When you have bought your name, you may get an email or snail mail later about how you are going to lose your domain name because someone is trying to register another Top Level Domain (TLD) with a name which coincides with your name.

They will explain how they are so nice to hold that transaction so that you can purchase those TLD yourself. usually at 2-3 times the normal price. In reality you cannot lose YOUR name, even if someone does register one of the other TLD. Even if you wanted to buy one of the other TLD, check with your registrar first. Most likely you will find it available for a much better price then the other company wanted for it.

Use, repeat, use, your domain lock. I have not seen it as prevalent as in the past. but there are unethical company's that will file a false transfer request, and if you are not careful you may end up clicking the wrong link in an email and then you have a new registrar, which is glad to charge you an inflated fee your your business.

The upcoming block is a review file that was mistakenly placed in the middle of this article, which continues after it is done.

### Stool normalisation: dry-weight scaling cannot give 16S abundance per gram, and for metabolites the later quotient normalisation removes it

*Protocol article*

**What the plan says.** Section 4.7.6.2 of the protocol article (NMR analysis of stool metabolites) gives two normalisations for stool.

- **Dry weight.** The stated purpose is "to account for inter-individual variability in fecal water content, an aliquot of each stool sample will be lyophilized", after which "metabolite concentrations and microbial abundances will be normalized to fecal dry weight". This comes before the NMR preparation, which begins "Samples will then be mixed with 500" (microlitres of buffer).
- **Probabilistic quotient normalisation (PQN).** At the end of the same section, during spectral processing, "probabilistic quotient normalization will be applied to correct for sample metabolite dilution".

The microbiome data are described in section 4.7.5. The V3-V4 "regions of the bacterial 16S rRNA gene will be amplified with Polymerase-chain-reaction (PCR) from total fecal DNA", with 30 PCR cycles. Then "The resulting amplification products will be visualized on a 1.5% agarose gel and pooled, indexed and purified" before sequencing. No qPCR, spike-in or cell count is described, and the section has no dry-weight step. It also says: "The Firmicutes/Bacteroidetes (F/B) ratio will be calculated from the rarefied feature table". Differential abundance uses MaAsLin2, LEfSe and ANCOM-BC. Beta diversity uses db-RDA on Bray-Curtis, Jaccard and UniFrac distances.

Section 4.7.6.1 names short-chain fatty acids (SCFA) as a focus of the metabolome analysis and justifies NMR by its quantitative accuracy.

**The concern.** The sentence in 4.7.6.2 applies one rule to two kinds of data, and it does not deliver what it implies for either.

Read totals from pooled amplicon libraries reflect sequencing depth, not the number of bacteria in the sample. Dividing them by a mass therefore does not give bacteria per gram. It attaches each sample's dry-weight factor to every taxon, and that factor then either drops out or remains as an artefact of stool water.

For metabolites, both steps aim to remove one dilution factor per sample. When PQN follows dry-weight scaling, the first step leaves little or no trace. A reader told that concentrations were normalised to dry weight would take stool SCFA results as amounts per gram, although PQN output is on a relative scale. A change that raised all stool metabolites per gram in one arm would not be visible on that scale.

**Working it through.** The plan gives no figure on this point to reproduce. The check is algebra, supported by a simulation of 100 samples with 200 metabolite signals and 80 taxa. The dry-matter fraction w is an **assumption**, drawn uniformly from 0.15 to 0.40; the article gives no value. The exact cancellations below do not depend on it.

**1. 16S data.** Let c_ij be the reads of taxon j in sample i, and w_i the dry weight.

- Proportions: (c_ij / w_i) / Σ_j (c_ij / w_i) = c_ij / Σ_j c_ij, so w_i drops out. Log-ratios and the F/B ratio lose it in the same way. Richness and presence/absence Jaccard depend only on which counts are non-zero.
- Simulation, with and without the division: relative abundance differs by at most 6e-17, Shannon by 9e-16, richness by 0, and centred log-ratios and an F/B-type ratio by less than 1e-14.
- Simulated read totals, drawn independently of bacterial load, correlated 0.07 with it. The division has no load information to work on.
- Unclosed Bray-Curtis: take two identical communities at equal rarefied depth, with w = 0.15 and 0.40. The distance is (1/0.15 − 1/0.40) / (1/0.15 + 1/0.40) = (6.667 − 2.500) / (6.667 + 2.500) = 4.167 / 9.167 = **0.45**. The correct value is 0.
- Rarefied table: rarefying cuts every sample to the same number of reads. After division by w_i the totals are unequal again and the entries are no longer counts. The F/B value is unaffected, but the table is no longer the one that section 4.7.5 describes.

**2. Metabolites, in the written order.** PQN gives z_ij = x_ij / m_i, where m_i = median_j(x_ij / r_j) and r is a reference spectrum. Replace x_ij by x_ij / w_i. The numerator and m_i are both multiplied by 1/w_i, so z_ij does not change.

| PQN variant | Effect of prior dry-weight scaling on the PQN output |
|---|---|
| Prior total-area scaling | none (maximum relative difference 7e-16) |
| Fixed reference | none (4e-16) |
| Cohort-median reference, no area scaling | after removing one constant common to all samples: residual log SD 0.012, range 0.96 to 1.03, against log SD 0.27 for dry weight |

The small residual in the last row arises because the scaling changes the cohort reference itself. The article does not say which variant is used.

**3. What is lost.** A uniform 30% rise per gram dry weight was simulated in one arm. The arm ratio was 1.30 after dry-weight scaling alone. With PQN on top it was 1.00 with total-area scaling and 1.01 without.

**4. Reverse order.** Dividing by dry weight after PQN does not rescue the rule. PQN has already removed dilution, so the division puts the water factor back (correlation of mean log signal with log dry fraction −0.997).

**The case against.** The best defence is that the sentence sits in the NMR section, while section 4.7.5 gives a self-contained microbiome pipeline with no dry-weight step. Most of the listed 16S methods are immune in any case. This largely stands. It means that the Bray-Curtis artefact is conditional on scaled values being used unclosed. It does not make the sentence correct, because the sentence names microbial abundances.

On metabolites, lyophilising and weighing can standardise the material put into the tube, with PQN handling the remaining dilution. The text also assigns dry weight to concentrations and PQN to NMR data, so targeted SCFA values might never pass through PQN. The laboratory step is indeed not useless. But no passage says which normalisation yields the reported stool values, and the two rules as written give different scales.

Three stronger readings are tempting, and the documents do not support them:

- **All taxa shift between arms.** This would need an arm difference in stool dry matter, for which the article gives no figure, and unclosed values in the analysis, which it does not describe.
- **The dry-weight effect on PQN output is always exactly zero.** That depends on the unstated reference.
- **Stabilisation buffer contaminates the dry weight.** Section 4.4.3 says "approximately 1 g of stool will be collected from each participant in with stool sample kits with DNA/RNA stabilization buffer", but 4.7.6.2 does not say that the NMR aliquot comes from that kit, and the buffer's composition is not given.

Along with that there is fake domain renewal invoices. What they are are domain transfer requests that are made to look like they are a renewal notice. They may state that your name is about to expire and you may lose it, and ask you to complete the renewal process.

In reality it is transferring your domain to their registrar and usually at least twice the price or more for the same service. You will then be locked in for at least 2-4 months before you can transfer again. Also if you desire to transfer do it at least 90 days before your domain is due to expire. If you have to pay your new registrar for a renewal to get it transferred, the time will be added on to your existing time, so you do not lose any time paid for.